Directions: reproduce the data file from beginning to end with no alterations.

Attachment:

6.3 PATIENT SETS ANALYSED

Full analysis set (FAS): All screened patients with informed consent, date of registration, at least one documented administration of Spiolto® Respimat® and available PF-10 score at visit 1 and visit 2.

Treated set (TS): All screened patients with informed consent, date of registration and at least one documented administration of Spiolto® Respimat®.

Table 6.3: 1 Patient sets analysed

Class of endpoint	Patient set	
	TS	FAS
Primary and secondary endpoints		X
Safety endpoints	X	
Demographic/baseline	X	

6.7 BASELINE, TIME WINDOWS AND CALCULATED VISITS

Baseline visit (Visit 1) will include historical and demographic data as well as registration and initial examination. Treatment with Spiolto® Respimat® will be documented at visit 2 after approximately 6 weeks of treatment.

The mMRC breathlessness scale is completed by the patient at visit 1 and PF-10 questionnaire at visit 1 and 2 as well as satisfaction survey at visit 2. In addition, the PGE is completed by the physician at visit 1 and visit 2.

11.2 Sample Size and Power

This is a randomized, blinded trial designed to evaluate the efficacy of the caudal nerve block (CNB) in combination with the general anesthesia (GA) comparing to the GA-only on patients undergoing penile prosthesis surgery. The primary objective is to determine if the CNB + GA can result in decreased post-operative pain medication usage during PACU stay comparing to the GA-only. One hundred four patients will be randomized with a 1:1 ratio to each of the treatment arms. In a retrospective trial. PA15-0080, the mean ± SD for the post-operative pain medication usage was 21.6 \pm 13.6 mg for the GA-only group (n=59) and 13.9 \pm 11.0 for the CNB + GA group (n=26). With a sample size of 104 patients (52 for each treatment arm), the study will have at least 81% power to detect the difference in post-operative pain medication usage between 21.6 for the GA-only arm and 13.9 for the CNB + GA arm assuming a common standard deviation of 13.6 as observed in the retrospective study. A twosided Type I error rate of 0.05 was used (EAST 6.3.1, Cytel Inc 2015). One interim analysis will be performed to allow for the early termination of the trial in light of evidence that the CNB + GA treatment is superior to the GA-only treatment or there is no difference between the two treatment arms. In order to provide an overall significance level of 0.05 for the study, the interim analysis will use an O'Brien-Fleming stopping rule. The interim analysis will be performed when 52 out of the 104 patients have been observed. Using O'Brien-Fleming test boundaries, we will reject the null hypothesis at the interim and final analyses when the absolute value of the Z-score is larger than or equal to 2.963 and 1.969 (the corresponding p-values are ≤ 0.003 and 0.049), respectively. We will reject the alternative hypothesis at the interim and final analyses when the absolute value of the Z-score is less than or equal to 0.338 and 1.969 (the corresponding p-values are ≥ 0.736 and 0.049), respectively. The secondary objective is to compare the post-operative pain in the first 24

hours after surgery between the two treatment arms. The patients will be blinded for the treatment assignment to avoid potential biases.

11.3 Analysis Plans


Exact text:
6.3 PATIENT SETS ANALYSED

Full analysis set (FAS): All screened patients with informed consent, date of registration, at least one documented administration of Spiolto® Respimat® and available PF-10 score at visit 1 and visit 2.

Treated set (TS): All screened patients with informed consent, date of registration and at least one documented administration of Spiolto® Respimat®.

Table 6.3: 1 Patient sets analysed

Class of endpoint	Patient set	
	TS	FAS
Primary and secondary endpoints		X
Safety endpoints	X	
Demographic/baseline	X	

6.7 BASELINE, TIME WINDOWS AND CALCULATED VISITS

Baseline visit (Visit 1) will include historical and demographic data as well as registration and initial examination. Treatment with Spiolto® Respimat® will be documented at visit 2 after approximately 6 weeks of treatment.

The mMRC breathlessness scale is completed by the patient at visit 1 and PF-10 questionnaire at visit 1 and 2 as well as satisfaction survey at visit 2. In addition, the PGE is completed by the physician at visit 1 and visit 2.

11.2 Sample Size and Power

This is a randomized, blinded trial designed to evaluate the efficacy of the caudal nerve block (CNB) in combination with the general anesthesia (GA) comparing to the GA-only on patients undergoing penile prosthesis surgery. The primary objective is to determine if the CNB + GA can result in decreased post-operative pain medication usage during PACU stay comparing to the GA-only. One hundred four patients will be randomized with a 1:1 ratio to each of the treatment arms. In a retrospective trial. PA15-0080, the mean ± SD for the post-operative pain medication usage was 21.6 \pm 13.6 mg for the GA-only group (n=59) and 13.9 \pm 11.0 for the CNB + GA group (n=26). With a sample size of 104 patients (52 for each treatment arm), the study will have at least 81% power to detect the difference in post-operative pain medication usage between 21.6 for the GA-only arm and 13.9 for the CNB + GA arm assuming a common standard deviation of 13.6 as observed in the retrospective study. A twosided Type I error rate of 0.05 was used (EAST 6.3.1, Cytel Inc 2015). One interim analysis will be performed to allow for the early termination of the trial in light of evidence that the CNB + GA treatment is superior to the GA-only treatment or there is no difference between the two treatment arms. In order to provide an overall significance level of 0.05 for the study, the interim analysis will use an O'Brien-Fleming stopping rule. The interim analysis will be performed when 52 out of the 104 patients have been observed. Using O'Brien-Fleming test boundaries, we will reject the null hypothesis at the interim and final analyses when the absolute value of the Z-score is larger than or equal to 2.963 and 1.969 (the corresponding p-values are ≤ 0.003 and 0.049), respectively. We will reject the alternative hypothesis at the interim and final analyses when the absolute value of the Z-score is less than or equal to 0.338 and 1.969 (the corresponding p-values are ≥ 0.736 and 0.049), respectively. The secondary objective is to compare the post-operative pain in the first 24

hours after surgery between the two treatment arms. The patients will be blinded for the treatment assignment to avoid potential biases.

11.3 Analysis Plans